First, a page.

Fighting for Feeling (Five Month Update)

These past two weeks at the hospital are very difficult to put into words. I’ve seen new things, some I wish I hadn’t. My friends here who keep blogs have both already put some of those experiences into words, so I don’t feel the need to. Laura shares a bit about Esther, a patient of ours who passed away this week and the beauty of her final day on earth. Tanner shares honestly about the frustrations and stresses of working at the hospital. I really recommend you check them out, especially if you’re interested in seeing what cross-cultural missions or medical work is really like.

For my part, I’m grateful that these past two weeks are over.

Before you read too far, I want you to know that I’ve had trouble writing this post beacuse I know it’s not very encouraging. But I think it’s important that I share with you some of the honest struggles that I’ve come across living as a missionary cross-culturally. Also, as I share my struggles, I want to re-affirm to you that we all struggle. Following Jesus in the day to day is hard.

Anyways, I’ve been trying to take care with each day, living on purpose and learning to be fully in the moment that I’m in. You’ve probably heard the Jim Elliot quote “where ever you are, be all there.” It’s a lot harder than it sounds. Especially when you’re starting to daydream about hiking in the Adirondacks.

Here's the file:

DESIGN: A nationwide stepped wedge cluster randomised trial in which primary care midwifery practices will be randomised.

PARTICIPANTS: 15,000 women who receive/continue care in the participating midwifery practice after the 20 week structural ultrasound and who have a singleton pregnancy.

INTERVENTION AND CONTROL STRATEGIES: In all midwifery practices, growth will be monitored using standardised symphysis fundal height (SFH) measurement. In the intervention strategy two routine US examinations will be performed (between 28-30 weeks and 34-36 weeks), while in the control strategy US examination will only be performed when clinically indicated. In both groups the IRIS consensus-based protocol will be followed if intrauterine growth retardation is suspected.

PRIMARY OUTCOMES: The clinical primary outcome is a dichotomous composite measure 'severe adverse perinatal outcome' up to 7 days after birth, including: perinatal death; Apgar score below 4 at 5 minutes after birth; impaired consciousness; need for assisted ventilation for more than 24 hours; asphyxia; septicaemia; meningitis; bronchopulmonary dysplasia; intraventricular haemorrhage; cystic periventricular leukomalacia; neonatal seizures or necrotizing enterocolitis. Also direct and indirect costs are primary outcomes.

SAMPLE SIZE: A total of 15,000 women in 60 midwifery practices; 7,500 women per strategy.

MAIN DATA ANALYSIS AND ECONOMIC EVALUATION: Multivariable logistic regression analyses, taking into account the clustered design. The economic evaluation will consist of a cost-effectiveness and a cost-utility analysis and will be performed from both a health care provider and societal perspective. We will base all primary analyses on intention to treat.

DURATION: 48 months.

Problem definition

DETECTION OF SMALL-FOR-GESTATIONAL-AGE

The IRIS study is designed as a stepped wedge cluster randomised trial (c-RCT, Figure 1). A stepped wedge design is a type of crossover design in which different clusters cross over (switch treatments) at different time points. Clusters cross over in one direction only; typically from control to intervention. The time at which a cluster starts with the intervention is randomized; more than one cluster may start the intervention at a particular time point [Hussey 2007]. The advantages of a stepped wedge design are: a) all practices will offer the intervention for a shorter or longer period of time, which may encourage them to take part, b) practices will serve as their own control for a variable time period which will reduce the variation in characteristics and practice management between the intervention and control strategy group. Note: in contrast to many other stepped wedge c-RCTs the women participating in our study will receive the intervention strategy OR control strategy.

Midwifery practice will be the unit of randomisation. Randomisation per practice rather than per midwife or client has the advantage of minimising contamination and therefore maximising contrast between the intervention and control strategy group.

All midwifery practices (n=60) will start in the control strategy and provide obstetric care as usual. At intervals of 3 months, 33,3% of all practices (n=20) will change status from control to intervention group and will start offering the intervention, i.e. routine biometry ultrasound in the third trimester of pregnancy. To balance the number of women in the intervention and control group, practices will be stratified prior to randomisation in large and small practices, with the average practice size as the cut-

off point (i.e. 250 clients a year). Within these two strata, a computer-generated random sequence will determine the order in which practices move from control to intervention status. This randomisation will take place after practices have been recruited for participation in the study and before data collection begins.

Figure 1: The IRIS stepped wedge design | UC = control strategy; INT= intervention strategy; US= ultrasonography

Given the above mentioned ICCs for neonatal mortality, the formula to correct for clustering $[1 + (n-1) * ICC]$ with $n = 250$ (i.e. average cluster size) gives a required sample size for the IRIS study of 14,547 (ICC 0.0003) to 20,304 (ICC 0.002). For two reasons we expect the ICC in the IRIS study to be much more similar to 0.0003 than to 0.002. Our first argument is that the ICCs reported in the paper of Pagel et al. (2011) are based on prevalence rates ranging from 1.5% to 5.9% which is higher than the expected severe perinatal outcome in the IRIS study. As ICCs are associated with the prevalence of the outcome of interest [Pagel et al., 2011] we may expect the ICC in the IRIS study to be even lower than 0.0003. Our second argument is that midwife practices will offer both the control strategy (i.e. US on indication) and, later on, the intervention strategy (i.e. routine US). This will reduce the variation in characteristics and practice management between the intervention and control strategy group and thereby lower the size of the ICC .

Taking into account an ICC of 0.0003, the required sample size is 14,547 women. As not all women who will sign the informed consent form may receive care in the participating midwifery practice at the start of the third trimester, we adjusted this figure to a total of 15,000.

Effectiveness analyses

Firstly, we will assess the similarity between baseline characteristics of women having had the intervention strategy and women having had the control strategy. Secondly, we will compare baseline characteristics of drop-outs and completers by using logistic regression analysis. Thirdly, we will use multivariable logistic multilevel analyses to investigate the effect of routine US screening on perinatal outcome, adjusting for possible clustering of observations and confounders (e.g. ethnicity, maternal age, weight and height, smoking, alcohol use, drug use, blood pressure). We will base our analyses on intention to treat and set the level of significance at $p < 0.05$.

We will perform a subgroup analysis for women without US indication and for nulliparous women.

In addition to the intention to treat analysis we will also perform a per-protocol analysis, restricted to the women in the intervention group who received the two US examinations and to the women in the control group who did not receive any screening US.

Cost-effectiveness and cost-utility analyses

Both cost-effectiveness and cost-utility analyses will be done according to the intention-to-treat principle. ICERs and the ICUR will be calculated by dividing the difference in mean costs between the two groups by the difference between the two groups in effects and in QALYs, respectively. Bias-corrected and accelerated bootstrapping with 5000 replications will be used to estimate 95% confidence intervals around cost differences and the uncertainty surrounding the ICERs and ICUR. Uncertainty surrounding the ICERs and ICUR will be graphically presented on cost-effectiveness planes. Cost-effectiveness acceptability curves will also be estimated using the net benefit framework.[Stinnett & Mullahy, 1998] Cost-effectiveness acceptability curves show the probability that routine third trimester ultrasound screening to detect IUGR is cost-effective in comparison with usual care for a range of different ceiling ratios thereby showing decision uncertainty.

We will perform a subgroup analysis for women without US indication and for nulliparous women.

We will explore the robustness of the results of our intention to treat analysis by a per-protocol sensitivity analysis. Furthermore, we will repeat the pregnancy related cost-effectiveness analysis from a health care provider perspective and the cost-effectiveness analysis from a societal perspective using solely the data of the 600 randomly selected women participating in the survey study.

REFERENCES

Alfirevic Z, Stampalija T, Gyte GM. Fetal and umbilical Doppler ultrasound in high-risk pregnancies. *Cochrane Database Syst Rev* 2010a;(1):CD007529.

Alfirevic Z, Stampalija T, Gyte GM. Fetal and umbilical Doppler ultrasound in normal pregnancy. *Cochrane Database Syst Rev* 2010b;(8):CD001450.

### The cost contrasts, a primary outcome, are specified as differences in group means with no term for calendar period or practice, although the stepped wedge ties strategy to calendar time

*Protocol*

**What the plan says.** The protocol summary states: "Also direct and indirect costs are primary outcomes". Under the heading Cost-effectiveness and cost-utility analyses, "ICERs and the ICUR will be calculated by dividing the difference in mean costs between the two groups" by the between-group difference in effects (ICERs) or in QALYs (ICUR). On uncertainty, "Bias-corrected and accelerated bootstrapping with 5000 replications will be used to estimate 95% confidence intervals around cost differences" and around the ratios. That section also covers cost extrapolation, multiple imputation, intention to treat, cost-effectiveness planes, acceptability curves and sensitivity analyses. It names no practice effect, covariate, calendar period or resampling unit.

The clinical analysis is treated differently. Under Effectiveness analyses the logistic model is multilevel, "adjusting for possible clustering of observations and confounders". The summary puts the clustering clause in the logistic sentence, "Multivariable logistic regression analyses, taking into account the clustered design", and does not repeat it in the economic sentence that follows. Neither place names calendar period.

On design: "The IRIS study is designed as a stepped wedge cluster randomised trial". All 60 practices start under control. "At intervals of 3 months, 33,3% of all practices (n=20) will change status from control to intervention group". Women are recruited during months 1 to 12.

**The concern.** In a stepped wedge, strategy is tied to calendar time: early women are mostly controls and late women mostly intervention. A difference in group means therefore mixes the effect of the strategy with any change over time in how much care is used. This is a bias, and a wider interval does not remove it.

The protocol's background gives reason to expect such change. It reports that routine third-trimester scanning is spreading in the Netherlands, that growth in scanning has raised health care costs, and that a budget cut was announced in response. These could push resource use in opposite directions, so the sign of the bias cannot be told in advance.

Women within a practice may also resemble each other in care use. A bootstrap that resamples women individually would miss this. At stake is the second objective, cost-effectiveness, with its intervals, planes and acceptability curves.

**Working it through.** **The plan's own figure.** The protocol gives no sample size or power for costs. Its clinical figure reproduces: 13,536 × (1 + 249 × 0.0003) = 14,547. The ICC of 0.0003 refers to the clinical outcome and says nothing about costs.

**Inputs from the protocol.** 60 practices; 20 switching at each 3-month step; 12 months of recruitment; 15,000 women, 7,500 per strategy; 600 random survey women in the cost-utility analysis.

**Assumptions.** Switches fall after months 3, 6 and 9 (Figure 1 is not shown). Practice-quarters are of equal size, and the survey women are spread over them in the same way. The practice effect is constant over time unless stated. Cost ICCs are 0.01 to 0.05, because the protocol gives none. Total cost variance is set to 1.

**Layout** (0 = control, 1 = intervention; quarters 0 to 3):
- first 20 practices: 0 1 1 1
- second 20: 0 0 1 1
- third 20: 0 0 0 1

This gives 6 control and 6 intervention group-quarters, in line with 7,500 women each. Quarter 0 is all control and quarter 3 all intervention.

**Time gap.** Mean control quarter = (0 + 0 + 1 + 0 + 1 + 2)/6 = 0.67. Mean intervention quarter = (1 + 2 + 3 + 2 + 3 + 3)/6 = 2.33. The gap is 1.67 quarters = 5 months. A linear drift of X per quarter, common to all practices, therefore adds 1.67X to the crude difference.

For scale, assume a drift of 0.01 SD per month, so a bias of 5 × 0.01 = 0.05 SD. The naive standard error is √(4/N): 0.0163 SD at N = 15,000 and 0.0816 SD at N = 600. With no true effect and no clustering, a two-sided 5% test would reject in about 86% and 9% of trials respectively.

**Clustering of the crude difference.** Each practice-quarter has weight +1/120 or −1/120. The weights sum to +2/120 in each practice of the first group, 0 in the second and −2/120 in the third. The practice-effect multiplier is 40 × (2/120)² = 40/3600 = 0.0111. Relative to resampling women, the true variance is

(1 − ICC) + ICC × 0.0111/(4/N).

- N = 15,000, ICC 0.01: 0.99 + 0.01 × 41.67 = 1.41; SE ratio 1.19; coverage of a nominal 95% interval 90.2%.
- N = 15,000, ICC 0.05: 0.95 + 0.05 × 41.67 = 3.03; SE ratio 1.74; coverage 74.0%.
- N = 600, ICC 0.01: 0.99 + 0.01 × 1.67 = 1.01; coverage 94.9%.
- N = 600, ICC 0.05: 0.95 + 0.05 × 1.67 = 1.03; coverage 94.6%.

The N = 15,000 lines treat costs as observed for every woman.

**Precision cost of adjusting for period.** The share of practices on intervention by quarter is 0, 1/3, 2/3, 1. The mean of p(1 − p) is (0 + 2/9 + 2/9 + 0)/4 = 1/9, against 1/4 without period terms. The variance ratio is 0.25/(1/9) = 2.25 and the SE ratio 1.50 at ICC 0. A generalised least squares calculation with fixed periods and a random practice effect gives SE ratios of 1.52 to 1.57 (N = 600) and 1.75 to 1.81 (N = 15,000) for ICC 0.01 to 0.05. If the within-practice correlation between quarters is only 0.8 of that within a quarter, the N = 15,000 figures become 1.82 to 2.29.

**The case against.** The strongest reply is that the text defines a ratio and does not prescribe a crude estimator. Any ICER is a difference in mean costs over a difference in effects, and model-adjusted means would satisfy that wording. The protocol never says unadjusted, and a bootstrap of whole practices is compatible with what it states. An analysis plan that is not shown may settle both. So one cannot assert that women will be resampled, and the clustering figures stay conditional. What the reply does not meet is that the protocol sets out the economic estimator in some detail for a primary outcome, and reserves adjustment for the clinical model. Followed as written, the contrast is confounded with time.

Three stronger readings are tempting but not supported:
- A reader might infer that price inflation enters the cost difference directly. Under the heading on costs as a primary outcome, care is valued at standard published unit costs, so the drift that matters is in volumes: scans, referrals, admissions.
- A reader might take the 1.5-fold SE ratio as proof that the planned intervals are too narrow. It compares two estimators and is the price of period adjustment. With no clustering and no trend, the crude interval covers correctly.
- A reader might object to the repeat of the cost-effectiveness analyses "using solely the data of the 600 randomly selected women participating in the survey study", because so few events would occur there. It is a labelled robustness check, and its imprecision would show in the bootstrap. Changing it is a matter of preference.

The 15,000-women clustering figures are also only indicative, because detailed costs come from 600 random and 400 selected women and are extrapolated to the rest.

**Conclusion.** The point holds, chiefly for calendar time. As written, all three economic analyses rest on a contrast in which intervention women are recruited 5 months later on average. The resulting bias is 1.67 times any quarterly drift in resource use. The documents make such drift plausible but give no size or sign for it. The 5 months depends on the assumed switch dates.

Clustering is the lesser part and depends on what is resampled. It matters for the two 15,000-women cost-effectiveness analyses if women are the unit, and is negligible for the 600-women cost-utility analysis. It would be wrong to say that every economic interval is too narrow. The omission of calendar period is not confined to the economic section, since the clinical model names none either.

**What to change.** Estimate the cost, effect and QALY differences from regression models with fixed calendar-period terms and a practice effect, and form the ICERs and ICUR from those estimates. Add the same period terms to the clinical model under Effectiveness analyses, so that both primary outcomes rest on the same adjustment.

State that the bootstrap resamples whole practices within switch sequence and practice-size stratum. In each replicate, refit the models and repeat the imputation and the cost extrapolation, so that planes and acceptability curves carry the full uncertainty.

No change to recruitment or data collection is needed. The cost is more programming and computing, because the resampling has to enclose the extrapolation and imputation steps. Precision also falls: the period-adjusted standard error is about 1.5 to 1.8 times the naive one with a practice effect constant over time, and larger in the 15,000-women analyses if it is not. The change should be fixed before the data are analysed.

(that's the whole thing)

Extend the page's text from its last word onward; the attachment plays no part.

One experience that was very strange for me happened last week. Fair warning, it’s morbid. We had a full male ward with most of the patients battling terminal illnesses. We were in there making rounds when the nurses brought in a new patient. Dr. Joan looked over his file and his vitals, she told the family right then that he really wasn’t doing well. He died just a few hours later.

With the cramped spacing of the temporary male ward while the regular wards are being renovated, everything in the ward was forced to come to a stop. The man was officially declared dead and the family began to wail. Between the curtains, the gurney and the nurses there was literally no room to move or leave the ward.

With all the patients that have passed away in my time here, I have never seen the process for preparing a body for the morgue. But in that hour Laura and I were stuck with front row seats. With the family wailing outside it was a very somber and eerie experience. We never knew the man’s name.

Since that day three other patients from the male ward have passed away. A dear elderly lady named Esther who we’ve known for a few weeks passed away three days ago. Today another man from the male ward went to be with Jesus.

There’s a lyric to a song I was listening to that seemed to articulate the general sentiment of my reflection on the week. “It’s hard to be affected when it happens so often, to see a life unraveling… I’m sickened by compassion I’m stifled by my limitations, anesthetic apathy come take the pain away…”

Apathy.

It’s insidious. It sneaks in slow and creeps over the edges. A welcome numbness making it possible to get through the day.

Because it’s easier not to care. To not let your heart be impaled by what’s happening around you.

There was a visiting team here this week, about 20 first timers here to paint the male and female wards. Their interaction with patients was minimal, but they heard us talking a lot about the patients we were seeing that week and those we had lost.